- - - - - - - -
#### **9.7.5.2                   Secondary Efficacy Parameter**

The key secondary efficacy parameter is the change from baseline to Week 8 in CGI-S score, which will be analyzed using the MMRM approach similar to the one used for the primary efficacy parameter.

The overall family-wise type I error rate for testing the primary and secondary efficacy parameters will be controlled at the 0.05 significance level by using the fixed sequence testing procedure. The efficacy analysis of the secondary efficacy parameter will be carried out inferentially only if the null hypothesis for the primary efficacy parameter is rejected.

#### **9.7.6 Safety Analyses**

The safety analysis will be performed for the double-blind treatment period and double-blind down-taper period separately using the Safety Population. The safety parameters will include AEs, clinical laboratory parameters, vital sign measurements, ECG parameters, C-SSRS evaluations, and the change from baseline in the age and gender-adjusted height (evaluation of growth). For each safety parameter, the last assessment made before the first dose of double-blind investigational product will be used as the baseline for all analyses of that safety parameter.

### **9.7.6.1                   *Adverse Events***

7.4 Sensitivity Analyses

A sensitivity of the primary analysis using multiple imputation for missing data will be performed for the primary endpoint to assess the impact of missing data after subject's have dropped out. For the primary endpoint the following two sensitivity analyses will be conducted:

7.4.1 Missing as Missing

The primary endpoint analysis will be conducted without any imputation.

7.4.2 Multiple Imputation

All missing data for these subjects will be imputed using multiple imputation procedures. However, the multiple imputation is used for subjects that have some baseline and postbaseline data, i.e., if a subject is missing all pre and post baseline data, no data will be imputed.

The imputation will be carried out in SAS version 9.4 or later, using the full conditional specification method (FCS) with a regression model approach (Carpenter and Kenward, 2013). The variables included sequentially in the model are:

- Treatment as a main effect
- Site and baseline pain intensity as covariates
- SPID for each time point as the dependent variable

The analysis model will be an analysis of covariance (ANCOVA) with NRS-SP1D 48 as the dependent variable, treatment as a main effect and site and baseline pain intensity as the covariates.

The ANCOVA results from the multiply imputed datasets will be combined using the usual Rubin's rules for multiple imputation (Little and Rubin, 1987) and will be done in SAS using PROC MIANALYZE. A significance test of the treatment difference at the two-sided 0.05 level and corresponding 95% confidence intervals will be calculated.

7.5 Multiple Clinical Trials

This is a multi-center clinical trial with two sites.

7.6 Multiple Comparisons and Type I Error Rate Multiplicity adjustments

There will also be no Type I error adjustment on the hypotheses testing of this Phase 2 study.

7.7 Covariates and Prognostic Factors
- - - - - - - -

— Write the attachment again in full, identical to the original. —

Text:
#### **9.7.5.2                   Secondary Efficacy Parameter**

The key secondary efficacy parameter is the change from baseline to Week 8 in CGI-S score, which will be analyzed using the MMRM approach similar to the one used for the primary efficacy parameter.

The overall family-wise type I error rate for testing the primary and secondary efficacy parameters will be controlled at the 0.05 significance level by using the fixed sequence testing procedure. The efficacy analysis of the secondary efficacy parameter will be carried out inferentially only if the null hypothesis for the primary efficacy parameter is rejected.

#### **9.7.6 Safety Analyses**

The safety analysis will be performed for the double-blind treatment period and double-blind down-taper period separately using the Safety Population. The safety parameters will include AEs, clinical laboratory parameters, vital sign measurements, ECG parameters, C-SSRS evaluations, and the change from baseline in the age and gender-adjusted height (evaluation of growth). For each safety parameter, the last assessment made before the first dose of double-blind investigational product will be used as the baseline for all analyses of that safety parameter.

### **9.7.6.1                   *Adverse Events***

7.4 Sensitivity Analyses

A sensitivity of the primary analysis using multiple imputation for missing data will be performed for the primary endpoint to assess the impact of missing data after subject's have dropped out. For the primary endpoint the following two sensitivity analyses will be conducted:

7.4.1 Missing as Missing

The primary endpoint analysis will be conducted without any imputation.

7.4.2 Multiple Imputation

All missing data for these subjects will be imputed using multiple imputation procedures. However, the multiple imputation is used for subjects that have some baseline and postbaseline data, i.e., if a subject is missing all pre and post baseline data, no data will be imputed.

The imputation will be carried out in SAS version 9.4 or later, using the full conditional specification method (FCS) with a regression model approach (Carpenter and Kenward, 2013). The variables included sequentially in the model are:

- Treatment as a main effect
- Site and baseline pain intensity as covariates
- SPID for each time point as the dependent variable

The analysis model will be an analysis of covariance (ANCOVA) with NRS-SP1D 48 as the dependent variable, treatment as a main effect and site and baseline pain intensity as the covariates.

The ANCOVA results from the multiply imputed datasets will be combined using the usual Rubin's rules for multiple imputation (Little and Rubin, 1987) and will be done in SAS using PROC MIANALYZE. A significance test of the treatment difference at the two-sided 0.05 level and corresponding 95% confidence intervals will be calculated.

7.5 Multiple Clinical Trials

This is a multi-center clinical trial with two sites.

7.6 Multiple Comparisons and Type I Error Rate Multiplicity adjustments

There will also be no Type I error adjustment on the hypotheses testing of this Phase 2 study.

7.7 Covariates and Prognostic Factors